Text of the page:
Library: cache

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Manages caches.


Expensive computations or database calls can quickly slow down the system. Having independent caches within a library or modules can quickly become unmanageable when handling data changes when relating to flushing caches.

The cache library provides for clearing caches based on a tagging system that quickly clears caches as needed.

The cache library provides three caching systems, the first two are used when the lifespan of a cache doesn't matter, however, memory constraints are taken into account. These first two cache will purge items based on two different methods:

  • Least Frequently Used (LFU) - Counts how often an item is needed. Those that are used least often are discarded first. This works very similar to LRU except that instead of storing the value of how recently a block was accessed, we store the value of how many times it was accessed. So of course while running an access sequence we will replace a block which was used least number of times from our cache. E.g., if A was used (accessed) 5 times and B was used 3 times and others C and D were used 10 times each, we will replace B.
  • Least recently used (LRU) - Discards the least recently used items first. This algorithm requires keeping track of what was used when. When the cache is full and requires more room the system will purge the item with the lowest reference frequency.

The time based cache:

  • Time To Live (TTL) - Cache entries expire based on time. However, if new entries are added beyond the capacity of the cache, the oldest entries are discarded first.


No hooks registered.


There are two ways to create caches:

  • Caching dictionariers - As a variable as a cache and it will act like a dictionary. Only the first level dictionary keys will be used for cache timeouts and flushing.
  • Function decorators - Decorate functions and the results of the function will be cached.

Caching dictionary

To create the three different caches:

  • session_validation_cache = self._Cache.lru(maxsize=50, tags=('sessions', 'users'))
    • Creates a LRU cache with a max size of 50 entries. Also, creates flush tags of 'sessions' and 'users'.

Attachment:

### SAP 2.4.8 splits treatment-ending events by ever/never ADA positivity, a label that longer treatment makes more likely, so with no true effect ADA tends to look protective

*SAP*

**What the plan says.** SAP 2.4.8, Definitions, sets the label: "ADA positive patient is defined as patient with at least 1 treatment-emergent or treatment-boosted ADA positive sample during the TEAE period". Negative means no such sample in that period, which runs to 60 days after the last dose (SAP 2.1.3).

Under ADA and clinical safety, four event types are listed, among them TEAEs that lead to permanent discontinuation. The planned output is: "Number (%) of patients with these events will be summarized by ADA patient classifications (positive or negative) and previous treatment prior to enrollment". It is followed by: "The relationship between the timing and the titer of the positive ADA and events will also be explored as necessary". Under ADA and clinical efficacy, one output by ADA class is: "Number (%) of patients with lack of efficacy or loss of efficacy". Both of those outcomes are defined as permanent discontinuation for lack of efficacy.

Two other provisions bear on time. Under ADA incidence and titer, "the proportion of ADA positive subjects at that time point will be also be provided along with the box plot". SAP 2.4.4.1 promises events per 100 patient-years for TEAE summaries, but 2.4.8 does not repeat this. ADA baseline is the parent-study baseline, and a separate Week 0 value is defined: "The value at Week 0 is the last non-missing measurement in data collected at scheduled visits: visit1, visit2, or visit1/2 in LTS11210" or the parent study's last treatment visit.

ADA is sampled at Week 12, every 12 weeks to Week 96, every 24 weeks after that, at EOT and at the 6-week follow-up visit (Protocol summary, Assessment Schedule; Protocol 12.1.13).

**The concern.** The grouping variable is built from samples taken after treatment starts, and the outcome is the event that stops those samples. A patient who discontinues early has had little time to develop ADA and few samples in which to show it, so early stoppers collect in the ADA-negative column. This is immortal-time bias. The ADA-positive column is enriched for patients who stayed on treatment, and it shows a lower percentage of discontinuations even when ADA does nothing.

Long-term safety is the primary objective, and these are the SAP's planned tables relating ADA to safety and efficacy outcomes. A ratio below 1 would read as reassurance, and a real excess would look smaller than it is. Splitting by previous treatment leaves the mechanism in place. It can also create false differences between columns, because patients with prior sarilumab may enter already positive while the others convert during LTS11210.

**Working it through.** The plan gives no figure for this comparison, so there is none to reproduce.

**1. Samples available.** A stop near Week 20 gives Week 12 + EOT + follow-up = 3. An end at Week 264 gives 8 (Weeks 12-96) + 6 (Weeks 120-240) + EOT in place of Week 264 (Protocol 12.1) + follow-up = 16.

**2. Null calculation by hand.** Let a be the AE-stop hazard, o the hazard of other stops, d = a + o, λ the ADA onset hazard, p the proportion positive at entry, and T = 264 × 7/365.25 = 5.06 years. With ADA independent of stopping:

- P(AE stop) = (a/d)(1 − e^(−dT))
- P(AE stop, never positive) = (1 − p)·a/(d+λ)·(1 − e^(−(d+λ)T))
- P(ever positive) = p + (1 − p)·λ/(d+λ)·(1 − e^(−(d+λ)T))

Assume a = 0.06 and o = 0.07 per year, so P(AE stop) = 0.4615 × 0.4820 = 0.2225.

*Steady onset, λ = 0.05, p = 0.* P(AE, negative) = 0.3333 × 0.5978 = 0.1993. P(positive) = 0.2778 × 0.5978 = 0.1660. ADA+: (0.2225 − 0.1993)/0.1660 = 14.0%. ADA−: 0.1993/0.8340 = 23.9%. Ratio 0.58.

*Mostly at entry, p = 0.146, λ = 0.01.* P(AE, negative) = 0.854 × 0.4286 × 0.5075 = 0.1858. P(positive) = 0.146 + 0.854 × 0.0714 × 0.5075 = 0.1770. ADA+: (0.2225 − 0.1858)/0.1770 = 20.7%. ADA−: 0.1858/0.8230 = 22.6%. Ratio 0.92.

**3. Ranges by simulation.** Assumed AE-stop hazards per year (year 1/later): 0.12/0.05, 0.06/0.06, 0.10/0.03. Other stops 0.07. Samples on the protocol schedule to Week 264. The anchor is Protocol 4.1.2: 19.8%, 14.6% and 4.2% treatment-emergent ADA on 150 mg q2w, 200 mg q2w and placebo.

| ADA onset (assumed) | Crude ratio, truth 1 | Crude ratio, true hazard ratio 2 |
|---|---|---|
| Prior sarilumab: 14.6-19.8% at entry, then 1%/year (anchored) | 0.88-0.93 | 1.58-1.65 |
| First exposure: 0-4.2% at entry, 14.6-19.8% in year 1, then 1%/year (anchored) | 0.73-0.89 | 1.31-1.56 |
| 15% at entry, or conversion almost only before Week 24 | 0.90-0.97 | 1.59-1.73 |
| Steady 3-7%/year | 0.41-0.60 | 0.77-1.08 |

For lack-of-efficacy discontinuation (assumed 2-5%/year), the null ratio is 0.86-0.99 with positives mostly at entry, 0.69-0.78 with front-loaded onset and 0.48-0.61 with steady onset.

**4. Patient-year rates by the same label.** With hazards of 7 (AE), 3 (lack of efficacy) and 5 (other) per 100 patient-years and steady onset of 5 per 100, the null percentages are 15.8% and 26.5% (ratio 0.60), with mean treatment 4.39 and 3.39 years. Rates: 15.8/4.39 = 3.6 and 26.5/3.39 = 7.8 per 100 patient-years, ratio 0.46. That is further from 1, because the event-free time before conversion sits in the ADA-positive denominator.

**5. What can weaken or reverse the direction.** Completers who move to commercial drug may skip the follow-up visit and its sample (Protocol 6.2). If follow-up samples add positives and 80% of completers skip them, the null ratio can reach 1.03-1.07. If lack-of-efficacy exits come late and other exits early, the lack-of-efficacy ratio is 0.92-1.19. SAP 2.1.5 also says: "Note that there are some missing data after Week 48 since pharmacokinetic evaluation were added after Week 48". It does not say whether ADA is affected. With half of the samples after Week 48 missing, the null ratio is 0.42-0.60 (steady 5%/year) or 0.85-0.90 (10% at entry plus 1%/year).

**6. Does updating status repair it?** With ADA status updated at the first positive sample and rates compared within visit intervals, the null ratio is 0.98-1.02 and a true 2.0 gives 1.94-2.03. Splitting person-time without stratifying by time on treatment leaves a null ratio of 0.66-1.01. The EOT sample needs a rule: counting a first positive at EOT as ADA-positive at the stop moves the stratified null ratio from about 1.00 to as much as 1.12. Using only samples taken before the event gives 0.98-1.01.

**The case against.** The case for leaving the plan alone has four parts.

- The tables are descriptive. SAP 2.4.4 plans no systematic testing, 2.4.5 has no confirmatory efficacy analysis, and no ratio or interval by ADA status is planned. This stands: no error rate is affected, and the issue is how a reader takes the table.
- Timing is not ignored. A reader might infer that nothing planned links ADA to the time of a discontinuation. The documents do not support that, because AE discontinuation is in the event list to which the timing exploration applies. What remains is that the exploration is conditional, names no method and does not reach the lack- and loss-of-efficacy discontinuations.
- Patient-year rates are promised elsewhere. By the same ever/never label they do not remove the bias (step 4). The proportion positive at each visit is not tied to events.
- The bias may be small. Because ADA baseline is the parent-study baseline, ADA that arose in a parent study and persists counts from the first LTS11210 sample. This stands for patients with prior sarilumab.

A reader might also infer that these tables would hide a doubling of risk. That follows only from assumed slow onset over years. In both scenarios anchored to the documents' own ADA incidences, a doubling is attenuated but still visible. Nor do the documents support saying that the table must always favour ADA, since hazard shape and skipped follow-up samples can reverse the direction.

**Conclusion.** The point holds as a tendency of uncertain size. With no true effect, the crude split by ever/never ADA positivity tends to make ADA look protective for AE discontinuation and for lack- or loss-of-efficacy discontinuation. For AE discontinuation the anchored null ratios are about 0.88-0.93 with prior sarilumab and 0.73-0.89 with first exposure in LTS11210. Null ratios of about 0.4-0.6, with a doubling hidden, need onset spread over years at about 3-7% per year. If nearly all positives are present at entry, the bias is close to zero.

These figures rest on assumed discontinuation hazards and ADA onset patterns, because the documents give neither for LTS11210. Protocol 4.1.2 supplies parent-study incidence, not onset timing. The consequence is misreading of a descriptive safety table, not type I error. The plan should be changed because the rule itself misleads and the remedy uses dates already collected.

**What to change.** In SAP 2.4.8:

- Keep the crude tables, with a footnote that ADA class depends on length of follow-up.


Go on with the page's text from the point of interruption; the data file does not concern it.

• session_validation_cache = self._Cache.lfu(maxsize=50, tags=('sessions', 'users'))
  • session_validation_cache = self._Cache.ttl(ttl=120, maxsize=50, tags=('sessions', 'users'))
    • Creates a TTL cache with entries timing out after 120 seconds.


The cache decorator allows the function's results to be cached. Any subsequent calls to the function can return cached results. The arguments to the function will be considered when checking for cached entries.

Limitation: The caching decorator can only track and return cached items if the arguments are standard python classes such as int, dictionaries, lists, float, tuples, and strings. Other objects passed in as arguments may cause the cache to be bypassed.

To use the decorator, first import it with from yombo.utils.decorators import cached. Once it's imported, just simply decorate the function:

1 @cached()
2 def some_costly_function(name=None):
3     find_name_in_database(name)

The cached decorator accepts the following arguments:

  • ttl - If using a TTL, this accepts a time in second to timeout items. Default is 120.
  • maxsize - Max number of entries, default is 512
  • cachename - Specify a cache name. If none is provided, the cache name will be generated off the function's name and the module that it's in.
  • tags - A list (or tuple) of tags for flushing. When a flush is requested for a specific tag, any matching tags will also be flushed.
  • cache_type = Default is TTL. Specify one of: lru, lfu, or ttl


1 = self._Cache.ttl()  # default is 120 seconds or 512 items.
2['hello'] = "Joe said hello."

Method Decorator

As a decorator.

 1 from yombo.utils.decorators import cached
 3     print fib(35) # Without decorator, will take a little bit of time.
 4     print fib(35) # With decorator, will be nearly instant - even on first call for a fib.
 6     @cached(ttl=5) # memoize for 5 seconds
 7     def fib(x):
 8         if num < 2:
 9             return num
10         else:
11             return fib(num-1) + fib(num-2)

This page was last edited on 10 November 2019.